Written by: Atul Oka, Senior Director of Strategy and Business Development, DUKE Heights BIA
September 01, 2019
In our last article, we discussed some of the initial steps when looking at starting your own business. We asked the important questions around the initial motivation for starting a business and getting an idea of our individual financial needs before starting a business. We left off with some questions which were aimed, at better evaluating the feasibility of our business idea, and gaining a better understanding of the possible business model for our business.
We should have had some time since the last article to mull over the question around what product or service we want to offer our prospective clients. If you haven’t, take a few minutes to think about it now.
Ready? Let’s now try to further define that so we know exactly what we are offering. First, create a short list of the products/services you are thinking of offering. Now ask yourself what business you are in or planning to be in.
Confused? Let me explain.
Most business people often think about identifying the product or service that they think will be in demand. Then source or create it, and finally attempt to sell that product or service to their customers. But this overlooks something very important - The real underlying need that they are trying to meet.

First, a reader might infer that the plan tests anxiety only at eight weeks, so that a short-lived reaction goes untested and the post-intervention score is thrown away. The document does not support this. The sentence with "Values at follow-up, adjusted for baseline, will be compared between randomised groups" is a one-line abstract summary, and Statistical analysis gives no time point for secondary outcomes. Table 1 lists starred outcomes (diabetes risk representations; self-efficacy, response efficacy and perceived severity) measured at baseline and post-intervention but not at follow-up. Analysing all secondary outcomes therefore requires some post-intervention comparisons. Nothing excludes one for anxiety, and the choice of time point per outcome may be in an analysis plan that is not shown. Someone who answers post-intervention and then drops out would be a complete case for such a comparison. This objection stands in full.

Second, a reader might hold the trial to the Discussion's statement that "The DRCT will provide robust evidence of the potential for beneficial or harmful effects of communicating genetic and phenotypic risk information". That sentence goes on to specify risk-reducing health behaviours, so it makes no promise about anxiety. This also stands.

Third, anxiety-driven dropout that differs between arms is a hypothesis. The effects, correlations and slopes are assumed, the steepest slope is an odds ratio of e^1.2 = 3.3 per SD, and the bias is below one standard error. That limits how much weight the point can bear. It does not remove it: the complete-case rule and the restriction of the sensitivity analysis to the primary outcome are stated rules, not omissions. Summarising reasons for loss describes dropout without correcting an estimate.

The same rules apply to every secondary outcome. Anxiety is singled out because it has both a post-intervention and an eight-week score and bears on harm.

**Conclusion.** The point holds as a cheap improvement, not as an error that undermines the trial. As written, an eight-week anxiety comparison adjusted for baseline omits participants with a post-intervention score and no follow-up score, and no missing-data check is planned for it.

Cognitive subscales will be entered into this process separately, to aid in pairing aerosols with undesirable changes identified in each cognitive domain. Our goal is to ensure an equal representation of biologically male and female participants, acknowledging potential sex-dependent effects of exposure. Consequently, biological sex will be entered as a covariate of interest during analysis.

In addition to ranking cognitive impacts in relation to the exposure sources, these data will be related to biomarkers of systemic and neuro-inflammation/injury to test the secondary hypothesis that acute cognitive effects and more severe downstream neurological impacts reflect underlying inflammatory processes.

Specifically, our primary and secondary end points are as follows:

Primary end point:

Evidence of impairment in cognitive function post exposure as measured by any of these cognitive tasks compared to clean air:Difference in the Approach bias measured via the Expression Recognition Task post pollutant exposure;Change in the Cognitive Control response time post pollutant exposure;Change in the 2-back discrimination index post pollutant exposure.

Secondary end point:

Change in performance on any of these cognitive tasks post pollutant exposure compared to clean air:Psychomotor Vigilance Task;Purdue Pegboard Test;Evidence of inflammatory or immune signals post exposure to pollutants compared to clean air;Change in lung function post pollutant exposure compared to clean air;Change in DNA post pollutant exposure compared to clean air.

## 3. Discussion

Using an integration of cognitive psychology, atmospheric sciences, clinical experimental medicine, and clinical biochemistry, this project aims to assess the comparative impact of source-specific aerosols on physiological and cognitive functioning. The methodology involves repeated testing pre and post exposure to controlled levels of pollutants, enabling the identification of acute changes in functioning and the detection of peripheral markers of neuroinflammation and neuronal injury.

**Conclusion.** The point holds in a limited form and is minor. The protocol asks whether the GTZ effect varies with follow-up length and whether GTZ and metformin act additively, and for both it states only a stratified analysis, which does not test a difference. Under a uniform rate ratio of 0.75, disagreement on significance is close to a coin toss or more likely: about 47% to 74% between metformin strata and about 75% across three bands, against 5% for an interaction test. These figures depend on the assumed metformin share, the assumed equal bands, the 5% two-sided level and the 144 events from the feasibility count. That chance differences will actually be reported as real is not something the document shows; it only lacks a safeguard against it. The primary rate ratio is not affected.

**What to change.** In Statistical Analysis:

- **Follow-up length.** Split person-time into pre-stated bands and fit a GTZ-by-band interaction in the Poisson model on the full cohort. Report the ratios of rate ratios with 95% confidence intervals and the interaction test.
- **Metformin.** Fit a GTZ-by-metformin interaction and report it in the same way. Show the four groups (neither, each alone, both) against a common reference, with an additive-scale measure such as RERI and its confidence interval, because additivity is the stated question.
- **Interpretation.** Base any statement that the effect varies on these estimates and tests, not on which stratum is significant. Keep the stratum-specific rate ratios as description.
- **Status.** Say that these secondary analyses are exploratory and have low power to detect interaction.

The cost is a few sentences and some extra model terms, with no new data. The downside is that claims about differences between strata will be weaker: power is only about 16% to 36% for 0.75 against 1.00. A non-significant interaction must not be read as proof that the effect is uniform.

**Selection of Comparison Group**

Take Amazon as an example. While Amazon creates a marketplace where you are able to find almost any product, their main business is not selling products (It’s true), but actually selling convenience. Stay with me here.
The convenience of being able to buy whatever you need, and have it conveniently delivered to your home without getting up and spending half a day moving from store to store looking for that specific item, is greater than any marginal product or delivery cost. In the age of convenience, Amazon has the lead while others are furiously trying to catch up.
If you can’t relate to that example, here is another. Have you ever bought or used a drill? At some point or other you probably went to the local hardware store, (or your neighbours’ garage), looking for a drill. It is a fairy useful tool, but what actual need did it fill?
Was the ability to make a hole or two? So, in essence you were not looking for a “drill” but a means to make a hole. If there was a competing product that could make a hole faster and at a cheaper price, you would be wondering why everyone was still using a drill and not this fancy new gizmo.
Find your equivalent to Revlon’s “hope” and you will be well on your way to understanding your market and satisfying a real need.